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...at the shelter only held twelve beds (Skortsov, 1992: 33), and that they only accepted homeless persons with proof of previous Moscow residency (Stephenson, 2006: 155).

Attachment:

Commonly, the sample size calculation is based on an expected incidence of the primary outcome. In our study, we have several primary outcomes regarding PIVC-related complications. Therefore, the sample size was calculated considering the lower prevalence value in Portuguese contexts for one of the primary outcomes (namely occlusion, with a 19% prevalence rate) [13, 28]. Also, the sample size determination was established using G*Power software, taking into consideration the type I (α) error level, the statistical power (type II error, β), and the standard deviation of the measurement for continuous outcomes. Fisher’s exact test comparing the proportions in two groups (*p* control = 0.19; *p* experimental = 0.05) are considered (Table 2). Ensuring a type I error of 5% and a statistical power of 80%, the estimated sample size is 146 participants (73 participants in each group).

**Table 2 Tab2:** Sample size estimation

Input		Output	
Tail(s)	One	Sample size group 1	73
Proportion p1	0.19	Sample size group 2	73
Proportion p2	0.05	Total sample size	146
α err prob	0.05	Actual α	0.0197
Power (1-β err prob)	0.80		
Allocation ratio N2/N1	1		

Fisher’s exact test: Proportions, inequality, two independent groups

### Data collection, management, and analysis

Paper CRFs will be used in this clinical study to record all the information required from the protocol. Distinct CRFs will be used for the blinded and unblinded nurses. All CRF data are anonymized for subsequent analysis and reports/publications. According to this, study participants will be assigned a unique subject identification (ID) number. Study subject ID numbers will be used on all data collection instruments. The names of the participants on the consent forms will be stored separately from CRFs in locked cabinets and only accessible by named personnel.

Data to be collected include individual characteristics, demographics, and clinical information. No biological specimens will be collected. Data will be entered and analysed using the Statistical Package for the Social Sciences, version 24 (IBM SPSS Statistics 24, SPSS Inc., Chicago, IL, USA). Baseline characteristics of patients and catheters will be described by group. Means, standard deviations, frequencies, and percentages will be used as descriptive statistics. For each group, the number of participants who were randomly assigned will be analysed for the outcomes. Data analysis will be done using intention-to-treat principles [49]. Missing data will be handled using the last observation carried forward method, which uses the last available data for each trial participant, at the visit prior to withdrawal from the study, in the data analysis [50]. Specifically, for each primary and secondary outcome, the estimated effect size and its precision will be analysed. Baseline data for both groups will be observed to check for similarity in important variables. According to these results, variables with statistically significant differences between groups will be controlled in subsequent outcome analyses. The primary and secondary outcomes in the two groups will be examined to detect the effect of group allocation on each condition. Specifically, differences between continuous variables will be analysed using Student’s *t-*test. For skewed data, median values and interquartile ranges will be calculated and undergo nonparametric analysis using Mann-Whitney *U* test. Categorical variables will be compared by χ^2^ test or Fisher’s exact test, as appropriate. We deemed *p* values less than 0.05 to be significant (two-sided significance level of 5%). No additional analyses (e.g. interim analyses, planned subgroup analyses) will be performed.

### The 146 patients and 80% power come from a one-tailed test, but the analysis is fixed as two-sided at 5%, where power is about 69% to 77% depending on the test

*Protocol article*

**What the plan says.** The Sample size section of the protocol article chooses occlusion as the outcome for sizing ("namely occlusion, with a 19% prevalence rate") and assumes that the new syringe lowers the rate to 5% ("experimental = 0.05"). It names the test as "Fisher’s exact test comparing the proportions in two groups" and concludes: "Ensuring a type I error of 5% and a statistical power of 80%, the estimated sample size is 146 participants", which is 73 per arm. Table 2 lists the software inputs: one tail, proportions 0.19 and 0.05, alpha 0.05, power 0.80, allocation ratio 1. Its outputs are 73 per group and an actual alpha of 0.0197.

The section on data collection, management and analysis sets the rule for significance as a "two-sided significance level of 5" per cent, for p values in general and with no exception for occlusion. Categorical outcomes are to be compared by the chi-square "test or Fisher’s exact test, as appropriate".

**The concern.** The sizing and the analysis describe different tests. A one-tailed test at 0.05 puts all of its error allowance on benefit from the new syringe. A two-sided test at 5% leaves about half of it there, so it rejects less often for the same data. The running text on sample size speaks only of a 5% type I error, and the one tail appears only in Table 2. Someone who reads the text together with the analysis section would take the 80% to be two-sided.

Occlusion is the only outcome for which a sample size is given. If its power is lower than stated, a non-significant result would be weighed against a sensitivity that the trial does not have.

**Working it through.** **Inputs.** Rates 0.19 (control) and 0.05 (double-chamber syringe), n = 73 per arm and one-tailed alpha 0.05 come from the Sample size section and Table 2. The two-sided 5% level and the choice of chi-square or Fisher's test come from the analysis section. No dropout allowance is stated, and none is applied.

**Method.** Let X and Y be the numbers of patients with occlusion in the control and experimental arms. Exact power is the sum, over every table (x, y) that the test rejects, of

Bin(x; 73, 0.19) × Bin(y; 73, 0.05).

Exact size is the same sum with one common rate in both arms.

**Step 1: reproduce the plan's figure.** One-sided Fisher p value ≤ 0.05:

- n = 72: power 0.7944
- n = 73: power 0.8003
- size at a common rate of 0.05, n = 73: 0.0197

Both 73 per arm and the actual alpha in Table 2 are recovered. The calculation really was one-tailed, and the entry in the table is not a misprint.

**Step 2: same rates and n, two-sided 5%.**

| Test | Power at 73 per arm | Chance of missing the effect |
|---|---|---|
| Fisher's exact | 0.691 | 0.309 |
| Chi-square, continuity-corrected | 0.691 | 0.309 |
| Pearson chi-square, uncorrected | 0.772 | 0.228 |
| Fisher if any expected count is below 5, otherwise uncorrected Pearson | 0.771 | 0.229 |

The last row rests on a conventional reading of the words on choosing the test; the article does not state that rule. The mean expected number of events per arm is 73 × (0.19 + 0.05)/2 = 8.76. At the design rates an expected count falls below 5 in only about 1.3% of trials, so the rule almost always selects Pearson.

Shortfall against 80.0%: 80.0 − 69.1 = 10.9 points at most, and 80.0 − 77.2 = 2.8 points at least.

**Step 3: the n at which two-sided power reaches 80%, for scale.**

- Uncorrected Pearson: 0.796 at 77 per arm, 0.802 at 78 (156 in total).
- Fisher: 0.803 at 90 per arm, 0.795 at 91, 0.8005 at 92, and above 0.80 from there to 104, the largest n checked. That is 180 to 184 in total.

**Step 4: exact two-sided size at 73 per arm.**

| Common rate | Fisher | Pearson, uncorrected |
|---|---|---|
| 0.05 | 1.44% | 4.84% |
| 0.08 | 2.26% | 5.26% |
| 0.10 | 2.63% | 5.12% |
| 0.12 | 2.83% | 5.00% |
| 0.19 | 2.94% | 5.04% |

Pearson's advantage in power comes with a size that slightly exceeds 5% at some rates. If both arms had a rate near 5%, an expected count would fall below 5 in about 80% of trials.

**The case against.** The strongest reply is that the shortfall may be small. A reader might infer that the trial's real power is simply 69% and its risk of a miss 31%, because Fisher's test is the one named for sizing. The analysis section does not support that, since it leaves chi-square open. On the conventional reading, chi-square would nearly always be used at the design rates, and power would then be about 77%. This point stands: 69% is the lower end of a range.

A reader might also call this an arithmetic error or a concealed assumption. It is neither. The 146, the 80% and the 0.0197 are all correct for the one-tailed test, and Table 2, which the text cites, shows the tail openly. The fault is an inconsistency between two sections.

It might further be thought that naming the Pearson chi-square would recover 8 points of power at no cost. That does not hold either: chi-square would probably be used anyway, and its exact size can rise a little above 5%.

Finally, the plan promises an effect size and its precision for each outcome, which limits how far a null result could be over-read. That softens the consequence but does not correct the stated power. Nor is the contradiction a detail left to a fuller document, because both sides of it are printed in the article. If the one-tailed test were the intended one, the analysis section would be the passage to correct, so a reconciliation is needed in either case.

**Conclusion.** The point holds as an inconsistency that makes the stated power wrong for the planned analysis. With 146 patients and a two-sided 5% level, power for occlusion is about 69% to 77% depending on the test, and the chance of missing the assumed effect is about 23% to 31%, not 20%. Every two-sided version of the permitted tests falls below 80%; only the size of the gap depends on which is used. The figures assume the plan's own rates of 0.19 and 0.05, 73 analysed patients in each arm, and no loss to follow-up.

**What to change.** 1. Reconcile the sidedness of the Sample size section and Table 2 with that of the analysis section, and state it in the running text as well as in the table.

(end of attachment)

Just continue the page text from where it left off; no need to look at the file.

It is clear that a lack of documentation can have a profound affect on a persons livelihood, and can mean the difference between ‘settled’ and ‘unsettled’, ‘citizen’ and ‘non-citizen’, ‘with home’ or ‘homeless’. Moreover, with homeless persons now inside of the borders of mainstream life in Moscow, their visibility became substantiated. A physical border segregating homeless persons in Moscow to the outskirts of society behind the 101st kilometer fell, and new technologies of social exclusion were created that were detailed with even less permeable social borders. Now, homeless persons not only lack their very own place on the physical landscape, but their social topography is just as inexistent.
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